On the Fourth of July, we look at the relationship between the freedoms opened up by the dharma, the teachings and practices of awakening, and by the promise and actuality of democracy, at this time of peril for democracy in the U.S. and elsewhere. Can we imagine a spiritually-grounded democracy? To respond to this question, we examine the vision of democracy, remembering both some of the words of the founders and the words of Dr. Martin Luther King, Jr.: "America is essentially a dream, a dream as yet unfulfilled. It is a dream of a land where people of all races, all nationalities and all creeds can live together as brothers and sisters." We also explore the vision of dharma and awakening, including the Buddha's creation of a community separate from the prevailing caste system of his time. Yet we also need to look at the many "shadows" of both democracy and dharma, which obscure the vision and prevent its full realization. We end by pointing to a number of ways to renew, develop, and practice our visions of "spiritual democracy" in the different parts of our lives.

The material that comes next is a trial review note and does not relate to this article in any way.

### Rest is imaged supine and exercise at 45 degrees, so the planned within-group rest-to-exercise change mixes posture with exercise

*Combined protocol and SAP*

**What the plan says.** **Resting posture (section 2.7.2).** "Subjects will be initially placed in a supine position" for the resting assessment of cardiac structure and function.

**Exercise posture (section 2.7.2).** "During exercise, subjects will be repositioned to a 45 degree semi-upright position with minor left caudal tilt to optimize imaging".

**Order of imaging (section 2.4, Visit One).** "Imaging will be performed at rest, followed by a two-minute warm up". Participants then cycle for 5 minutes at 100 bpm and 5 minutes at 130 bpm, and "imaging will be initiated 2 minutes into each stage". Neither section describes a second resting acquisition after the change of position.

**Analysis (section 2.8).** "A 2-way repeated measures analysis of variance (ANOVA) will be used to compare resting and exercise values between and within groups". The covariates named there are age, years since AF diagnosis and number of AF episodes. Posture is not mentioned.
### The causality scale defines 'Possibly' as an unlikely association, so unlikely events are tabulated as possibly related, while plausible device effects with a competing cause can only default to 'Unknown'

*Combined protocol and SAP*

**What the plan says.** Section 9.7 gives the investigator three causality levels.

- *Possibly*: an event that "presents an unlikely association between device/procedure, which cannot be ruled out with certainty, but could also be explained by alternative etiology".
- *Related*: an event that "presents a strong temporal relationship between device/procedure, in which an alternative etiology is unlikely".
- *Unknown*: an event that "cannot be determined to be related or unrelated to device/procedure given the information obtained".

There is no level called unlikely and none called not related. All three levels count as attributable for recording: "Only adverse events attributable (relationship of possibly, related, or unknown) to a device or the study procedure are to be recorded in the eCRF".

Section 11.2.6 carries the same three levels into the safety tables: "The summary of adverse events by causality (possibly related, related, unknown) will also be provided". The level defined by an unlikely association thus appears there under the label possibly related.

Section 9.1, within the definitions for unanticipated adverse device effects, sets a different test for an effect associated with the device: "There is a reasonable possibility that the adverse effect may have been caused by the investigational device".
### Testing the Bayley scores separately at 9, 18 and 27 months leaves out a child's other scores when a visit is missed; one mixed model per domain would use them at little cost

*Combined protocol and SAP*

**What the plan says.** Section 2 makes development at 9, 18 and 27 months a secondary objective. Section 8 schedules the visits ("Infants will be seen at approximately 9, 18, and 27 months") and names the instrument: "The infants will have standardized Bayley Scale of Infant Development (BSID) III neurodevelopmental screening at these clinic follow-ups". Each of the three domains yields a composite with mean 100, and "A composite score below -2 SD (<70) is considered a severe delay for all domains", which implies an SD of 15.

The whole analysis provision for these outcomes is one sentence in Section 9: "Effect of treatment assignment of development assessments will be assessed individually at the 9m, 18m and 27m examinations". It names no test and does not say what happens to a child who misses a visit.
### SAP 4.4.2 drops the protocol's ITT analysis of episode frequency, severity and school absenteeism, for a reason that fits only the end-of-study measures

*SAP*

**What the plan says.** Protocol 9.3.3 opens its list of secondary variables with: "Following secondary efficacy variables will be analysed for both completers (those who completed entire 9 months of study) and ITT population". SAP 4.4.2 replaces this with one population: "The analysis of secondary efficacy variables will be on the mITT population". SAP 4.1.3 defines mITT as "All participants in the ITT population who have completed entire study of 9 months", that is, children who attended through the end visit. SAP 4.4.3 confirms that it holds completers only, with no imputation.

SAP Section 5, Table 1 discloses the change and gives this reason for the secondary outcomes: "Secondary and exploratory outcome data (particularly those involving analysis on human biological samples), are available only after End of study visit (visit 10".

Spirit Rock Meditation Center Monday and Wednesday Talks
2022-06-29 Practicing with Polarization, Differences, and Conflict 2 65:26
We explore further a number of skillful practices and dharma resources for situations involving polarization, differences, and conflict, whether internal, relational, or collective that were identified in the previous week. Two days after last week's talk, the US Supreme Court overturned Roe vs. Wade; we start by examining the nature of polarization at the social level. We look also at the possibility of belonging, community, non-polarization, and moving toward Dr. King's "beloved community," in the midst of differences. Then we focus further on the centrality of empathy and listening to those with different perspectives, offering empathy practices that complement the other practices identified in the talk. The talk is followed by discussion.
Spirit Rock Meditation Center Monday and Wednesday Talks